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banner Friday, 15 June, 2001, 11:23 GMT 12:23 UK
You quizzed Jonathan Agnew
You quizzed BBC cricket correspondent Jonathan Agnew
England's NatWest Series hopes faded away in their one-day match against Australia at Old Trafford.

Tune in and listen as BBC cricket correspondent Jonathan Agnew answers your questions on England's one-day demise.

  • real 14k Click here to listen


    England's successful Test run has been overshadowed by their poor one-day form recently.

    In their ninth one-day defeat, the home side slumped to their lowest ever score in a limited overs international.

    BBC cricket correspondent Jonathan Agnew answered your questions.

  • real 14k Click here to listen


    Evan Campain, Australia

    How does the standard of lighting in the UK compare with the grounds that have lighting in Australia?

    They are pitiful in comparison. They're tiny, they're temporary and they're erected outside the grounds so they're further away. But the main problem is that we have such a long twilight here that you don't get in Australia, and so the difficult half hour or so that you get over there is actually most of the second half of the match here. That coupled with fact the lights are next to useless means that batting second is very difficult indeed. I'm not detracting anything from Australia's win at Old Trafford where they bowled outstandingly well. But in poor light and with balls nipping around off the seam, it clearly was not a balanced contest.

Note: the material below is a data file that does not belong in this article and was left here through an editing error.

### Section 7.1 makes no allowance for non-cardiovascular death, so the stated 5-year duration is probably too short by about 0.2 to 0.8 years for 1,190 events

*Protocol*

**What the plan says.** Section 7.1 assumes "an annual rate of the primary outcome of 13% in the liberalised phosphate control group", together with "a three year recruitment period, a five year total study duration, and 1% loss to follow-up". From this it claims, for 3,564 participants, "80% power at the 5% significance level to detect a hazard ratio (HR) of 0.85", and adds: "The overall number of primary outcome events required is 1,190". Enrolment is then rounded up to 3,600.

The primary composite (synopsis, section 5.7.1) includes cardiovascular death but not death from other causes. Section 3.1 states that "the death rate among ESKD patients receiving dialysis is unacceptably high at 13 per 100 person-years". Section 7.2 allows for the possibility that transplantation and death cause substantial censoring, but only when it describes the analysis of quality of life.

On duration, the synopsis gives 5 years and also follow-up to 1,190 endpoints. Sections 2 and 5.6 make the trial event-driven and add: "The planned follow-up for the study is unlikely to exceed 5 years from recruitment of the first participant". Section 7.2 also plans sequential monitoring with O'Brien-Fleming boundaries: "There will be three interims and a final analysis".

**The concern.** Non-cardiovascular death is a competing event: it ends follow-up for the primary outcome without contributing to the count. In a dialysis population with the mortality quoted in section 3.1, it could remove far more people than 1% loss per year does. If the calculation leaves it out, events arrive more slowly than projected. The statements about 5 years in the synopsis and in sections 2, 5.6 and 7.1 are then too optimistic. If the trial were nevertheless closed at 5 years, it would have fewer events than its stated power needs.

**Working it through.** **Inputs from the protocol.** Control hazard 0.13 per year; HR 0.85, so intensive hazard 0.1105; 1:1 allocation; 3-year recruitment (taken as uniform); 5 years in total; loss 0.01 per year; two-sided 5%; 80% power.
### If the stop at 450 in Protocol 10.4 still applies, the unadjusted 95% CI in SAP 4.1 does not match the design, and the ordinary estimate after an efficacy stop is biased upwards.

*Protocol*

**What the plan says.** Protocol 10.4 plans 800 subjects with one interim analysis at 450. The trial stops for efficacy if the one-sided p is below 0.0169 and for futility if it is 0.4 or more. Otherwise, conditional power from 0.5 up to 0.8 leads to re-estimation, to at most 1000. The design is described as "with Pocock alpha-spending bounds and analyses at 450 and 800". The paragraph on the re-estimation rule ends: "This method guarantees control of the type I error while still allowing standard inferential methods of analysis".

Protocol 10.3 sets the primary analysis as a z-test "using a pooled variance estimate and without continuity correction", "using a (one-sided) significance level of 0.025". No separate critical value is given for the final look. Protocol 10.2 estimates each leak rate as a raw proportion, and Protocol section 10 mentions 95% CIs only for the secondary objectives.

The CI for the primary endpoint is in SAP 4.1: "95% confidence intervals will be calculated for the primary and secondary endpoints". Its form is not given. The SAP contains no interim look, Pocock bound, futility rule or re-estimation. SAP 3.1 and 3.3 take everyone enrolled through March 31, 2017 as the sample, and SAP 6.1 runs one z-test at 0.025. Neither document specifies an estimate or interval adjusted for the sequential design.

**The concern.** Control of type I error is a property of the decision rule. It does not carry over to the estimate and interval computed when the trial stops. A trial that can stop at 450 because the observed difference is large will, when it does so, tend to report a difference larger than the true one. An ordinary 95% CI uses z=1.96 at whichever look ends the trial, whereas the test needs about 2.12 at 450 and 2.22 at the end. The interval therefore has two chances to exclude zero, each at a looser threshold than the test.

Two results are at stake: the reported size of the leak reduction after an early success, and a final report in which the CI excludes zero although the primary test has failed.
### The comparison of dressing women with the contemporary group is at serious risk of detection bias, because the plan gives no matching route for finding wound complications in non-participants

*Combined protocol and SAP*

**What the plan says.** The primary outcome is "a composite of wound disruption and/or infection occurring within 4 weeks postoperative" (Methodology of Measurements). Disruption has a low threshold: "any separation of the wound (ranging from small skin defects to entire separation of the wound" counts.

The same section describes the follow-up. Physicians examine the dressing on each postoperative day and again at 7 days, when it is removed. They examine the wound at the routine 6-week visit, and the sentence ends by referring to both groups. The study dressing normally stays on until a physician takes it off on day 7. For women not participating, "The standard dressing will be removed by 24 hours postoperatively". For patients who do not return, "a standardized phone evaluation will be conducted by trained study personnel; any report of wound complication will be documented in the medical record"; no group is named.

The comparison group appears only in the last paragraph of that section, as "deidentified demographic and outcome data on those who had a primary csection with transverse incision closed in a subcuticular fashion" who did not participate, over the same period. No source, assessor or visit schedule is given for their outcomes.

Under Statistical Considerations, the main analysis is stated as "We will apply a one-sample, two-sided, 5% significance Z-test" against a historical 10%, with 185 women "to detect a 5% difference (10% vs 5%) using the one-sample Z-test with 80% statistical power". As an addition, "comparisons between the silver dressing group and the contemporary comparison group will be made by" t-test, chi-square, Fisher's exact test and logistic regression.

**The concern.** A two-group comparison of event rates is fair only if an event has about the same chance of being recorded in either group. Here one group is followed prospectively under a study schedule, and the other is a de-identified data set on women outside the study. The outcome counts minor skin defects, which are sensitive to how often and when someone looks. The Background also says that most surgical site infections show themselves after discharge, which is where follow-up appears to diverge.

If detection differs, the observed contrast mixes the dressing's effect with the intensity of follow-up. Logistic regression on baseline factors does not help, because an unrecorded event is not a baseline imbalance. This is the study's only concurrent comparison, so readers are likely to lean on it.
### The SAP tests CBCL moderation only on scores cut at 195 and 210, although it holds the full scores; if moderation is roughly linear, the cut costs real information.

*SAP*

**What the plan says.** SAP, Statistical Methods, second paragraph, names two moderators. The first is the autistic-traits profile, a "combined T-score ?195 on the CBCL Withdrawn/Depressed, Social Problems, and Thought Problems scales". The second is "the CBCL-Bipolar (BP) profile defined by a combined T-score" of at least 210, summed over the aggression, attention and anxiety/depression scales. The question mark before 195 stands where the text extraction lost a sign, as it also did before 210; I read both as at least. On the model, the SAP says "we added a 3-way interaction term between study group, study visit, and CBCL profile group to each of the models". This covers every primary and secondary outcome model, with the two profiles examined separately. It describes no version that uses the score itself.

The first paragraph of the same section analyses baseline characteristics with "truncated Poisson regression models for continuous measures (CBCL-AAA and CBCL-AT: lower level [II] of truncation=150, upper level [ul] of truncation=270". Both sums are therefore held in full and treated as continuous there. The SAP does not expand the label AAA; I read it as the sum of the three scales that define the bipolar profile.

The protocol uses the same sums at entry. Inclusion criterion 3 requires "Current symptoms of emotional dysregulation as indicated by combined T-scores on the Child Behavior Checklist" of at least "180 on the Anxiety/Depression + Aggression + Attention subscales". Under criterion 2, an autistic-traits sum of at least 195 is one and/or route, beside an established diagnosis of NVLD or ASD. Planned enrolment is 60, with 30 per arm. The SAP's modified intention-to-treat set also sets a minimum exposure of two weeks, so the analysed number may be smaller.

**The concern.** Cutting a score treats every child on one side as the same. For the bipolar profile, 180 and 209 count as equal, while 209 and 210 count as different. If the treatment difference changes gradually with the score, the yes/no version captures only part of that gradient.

Nick stone, Coventry

    There is a clear disadvantage in batting second in English day/night matches. Is there a general consensus among your commentating colleagues that these games are not suited to English conditions?

    Yes, there is. I haven't found anybody yet who thinks that they should persist with day/night matches, at least at international level. Everyone accepts that they can do it in county cricket where the bowling isn't as good or fast, and you can get people in the ground that way. But you must never compromise the quality of International cricket as far as I'm concerned, and at the moment there is a great danger of that happening. People won't come and watch it if they know that if you win the toss you win the match. Unfortunately we're stuck with it unless the ECB comes to an arrangement with Sky because it's part of their contract. There will be three day/night matches each summer for the next five years.